During the conversation we talk about the craft co-operative out at Nsanga in Rugendabari secteur. This is going great guns. It’s a group of women weaving big, flat baskets (fruit bowl style); they’re really organised and enterprising to the point where they’ve just bought a plot of land from the government and are (by themselves) building a workshop to do their weaving in, and intending to use the rest of the ground to produce vegetables to sell. It’s the classic case of where you give people some money to get themselves set up and once they’ve tasted success they’re up and running and don’t need any more handouts. It’s just the kind of thing the government loves to publicise and dangle in front of the rest of the country as a carrot – “if these people can do this thing, then so can the rest of you”. FHI is doing some quite extraordinarily effective work with these women’s groups up-country.
When our guests leave we still have no electricity, and it’s time for bed. Just at that moment, while I’m in my pyjamas and with a candle to light me to bed, the electricity returns. It’s time to do the washing up, but with very little water you just can’t get things properly clean. Everything has a film of starchy muck on it.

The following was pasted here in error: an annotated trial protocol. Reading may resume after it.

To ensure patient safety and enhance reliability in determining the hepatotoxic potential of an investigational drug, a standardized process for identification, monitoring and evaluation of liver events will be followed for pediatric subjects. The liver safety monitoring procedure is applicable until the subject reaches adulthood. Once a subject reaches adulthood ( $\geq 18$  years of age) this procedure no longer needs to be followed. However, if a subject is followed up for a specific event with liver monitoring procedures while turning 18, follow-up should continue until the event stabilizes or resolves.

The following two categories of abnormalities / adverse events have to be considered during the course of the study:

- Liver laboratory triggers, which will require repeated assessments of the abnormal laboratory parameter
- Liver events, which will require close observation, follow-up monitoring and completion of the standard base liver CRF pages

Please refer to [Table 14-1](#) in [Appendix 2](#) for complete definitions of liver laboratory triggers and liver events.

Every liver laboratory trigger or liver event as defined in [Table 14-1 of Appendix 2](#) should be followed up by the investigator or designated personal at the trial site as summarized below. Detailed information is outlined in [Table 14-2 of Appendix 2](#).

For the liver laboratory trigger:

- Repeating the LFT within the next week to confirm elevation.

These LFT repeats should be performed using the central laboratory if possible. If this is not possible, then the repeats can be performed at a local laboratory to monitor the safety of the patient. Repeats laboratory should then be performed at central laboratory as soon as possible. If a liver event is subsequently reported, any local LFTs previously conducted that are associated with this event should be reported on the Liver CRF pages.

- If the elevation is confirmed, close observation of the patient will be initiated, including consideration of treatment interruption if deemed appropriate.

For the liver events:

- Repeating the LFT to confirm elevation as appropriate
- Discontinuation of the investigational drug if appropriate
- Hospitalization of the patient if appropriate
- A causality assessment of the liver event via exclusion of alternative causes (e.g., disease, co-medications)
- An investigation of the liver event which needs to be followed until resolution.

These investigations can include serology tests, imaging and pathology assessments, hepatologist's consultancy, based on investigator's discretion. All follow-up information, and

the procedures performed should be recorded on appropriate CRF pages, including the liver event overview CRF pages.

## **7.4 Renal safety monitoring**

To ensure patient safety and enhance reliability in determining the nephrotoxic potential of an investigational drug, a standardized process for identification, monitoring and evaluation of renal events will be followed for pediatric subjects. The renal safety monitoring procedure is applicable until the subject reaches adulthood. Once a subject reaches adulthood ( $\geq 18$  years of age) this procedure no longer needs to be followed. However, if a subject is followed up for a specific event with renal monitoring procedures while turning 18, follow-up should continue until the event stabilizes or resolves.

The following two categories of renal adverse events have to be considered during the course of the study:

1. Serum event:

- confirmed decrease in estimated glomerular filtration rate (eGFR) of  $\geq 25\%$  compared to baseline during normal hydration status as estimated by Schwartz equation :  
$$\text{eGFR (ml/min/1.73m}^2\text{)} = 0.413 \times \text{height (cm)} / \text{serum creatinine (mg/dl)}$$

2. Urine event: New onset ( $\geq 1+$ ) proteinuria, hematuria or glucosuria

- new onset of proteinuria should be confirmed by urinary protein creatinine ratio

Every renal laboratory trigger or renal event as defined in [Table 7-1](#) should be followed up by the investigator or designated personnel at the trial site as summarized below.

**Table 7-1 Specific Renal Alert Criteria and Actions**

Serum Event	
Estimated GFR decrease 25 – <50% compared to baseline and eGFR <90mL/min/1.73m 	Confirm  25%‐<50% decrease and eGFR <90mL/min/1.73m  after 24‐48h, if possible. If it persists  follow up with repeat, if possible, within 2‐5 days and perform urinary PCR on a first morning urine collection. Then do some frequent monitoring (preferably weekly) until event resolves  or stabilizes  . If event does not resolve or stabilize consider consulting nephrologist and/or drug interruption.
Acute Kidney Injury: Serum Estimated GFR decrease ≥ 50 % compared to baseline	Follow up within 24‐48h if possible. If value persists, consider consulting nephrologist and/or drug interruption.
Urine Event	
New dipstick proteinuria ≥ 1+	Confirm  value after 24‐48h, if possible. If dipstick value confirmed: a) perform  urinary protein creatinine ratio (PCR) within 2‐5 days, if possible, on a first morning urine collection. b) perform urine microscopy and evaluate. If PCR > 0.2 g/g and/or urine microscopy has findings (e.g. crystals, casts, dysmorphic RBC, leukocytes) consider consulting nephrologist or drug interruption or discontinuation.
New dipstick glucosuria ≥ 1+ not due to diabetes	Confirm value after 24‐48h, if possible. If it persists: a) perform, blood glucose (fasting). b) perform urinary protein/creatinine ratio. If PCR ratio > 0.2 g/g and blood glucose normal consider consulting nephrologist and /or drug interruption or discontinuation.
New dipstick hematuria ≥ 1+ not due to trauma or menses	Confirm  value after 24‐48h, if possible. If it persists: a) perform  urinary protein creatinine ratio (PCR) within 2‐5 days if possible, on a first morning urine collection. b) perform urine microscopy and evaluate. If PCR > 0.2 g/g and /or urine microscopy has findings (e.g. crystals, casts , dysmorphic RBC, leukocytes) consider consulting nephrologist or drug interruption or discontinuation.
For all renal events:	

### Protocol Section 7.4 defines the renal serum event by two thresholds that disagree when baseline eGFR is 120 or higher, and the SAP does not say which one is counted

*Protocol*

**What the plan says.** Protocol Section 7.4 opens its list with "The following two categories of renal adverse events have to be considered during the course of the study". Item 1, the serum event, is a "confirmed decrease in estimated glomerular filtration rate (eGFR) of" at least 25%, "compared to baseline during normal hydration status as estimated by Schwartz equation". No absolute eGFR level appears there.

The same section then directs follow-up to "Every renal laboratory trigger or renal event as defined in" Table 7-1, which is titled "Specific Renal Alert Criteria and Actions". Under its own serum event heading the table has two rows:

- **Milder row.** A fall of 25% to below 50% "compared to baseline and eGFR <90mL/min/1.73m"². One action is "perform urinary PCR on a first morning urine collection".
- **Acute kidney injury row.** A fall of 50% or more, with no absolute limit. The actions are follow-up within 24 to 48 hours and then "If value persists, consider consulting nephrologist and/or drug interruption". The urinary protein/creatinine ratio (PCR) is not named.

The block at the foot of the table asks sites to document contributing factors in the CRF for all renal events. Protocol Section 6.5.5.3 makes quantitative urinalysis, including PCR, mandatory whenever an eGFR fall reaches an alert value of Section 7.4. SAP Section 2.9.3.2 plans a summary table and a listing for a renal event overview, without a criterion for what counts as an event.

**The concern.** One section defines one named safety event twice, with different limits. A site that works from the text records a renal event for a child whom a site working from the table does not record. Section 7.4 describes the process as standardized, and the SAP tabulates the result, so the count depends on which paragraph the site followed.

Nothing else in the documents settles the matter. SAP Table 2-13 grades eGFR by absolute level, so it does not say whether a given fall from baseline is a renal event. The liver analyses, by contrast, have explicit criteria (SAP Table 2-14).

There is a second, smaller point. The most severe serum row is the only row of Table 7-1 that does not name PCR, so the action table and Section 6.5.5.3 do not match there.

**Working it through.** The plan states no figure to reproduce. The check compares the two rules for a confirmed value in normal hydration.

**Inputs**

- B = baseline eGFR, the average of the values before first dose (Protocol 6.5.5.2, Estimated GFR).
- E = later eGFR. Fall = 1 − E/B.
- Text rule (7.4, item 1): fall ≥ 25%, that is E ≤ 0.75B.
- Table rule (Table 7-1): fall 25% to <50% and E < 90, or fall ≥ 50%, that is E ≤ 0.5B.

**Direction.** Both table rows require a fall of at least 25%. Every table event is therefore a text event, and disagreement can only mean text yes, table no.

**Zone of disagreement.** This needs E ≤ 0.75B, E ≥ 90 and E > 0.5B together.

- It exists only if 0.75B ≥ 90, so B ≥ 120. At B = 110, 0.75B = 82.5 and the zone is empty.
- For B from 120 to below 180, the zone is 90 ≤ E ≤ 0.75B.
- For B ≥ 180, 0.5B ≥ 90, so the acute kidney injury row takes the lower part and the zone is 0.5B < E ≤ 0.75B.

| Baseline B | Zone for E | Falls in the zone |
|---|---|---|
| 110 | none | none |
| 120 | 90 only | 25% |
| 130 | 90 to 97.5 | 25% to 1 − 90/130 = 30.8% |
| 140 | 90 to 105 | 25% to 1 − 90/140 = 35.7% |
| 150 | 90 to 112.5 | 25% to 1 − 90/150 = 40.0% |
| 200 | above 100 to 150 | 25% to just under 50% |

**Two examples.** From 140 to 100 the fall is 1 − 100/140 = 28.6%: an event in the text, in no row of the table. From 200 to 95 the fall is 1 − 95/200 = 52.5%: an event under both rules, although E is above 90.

Into bed and I sleep with the curtains open; the free light show is still flashing and banging until well into the night, and there is more heavy rain in the early hours. I’m so pleased that at least the flowers and shrubs, by now beginning to wilt and droop, will have been freshened up.
Worst thing about today – I hate being without water. I used to think power cuts were the worst privations here, but I’m learning that you can live without electricity. Not having water for washing, doing the dishes, and for the toilet – well, that’s an altogether lower level of deprivation. When I get back to England I’m going to turn on a tap and just stare at the endless supply of water coming through it!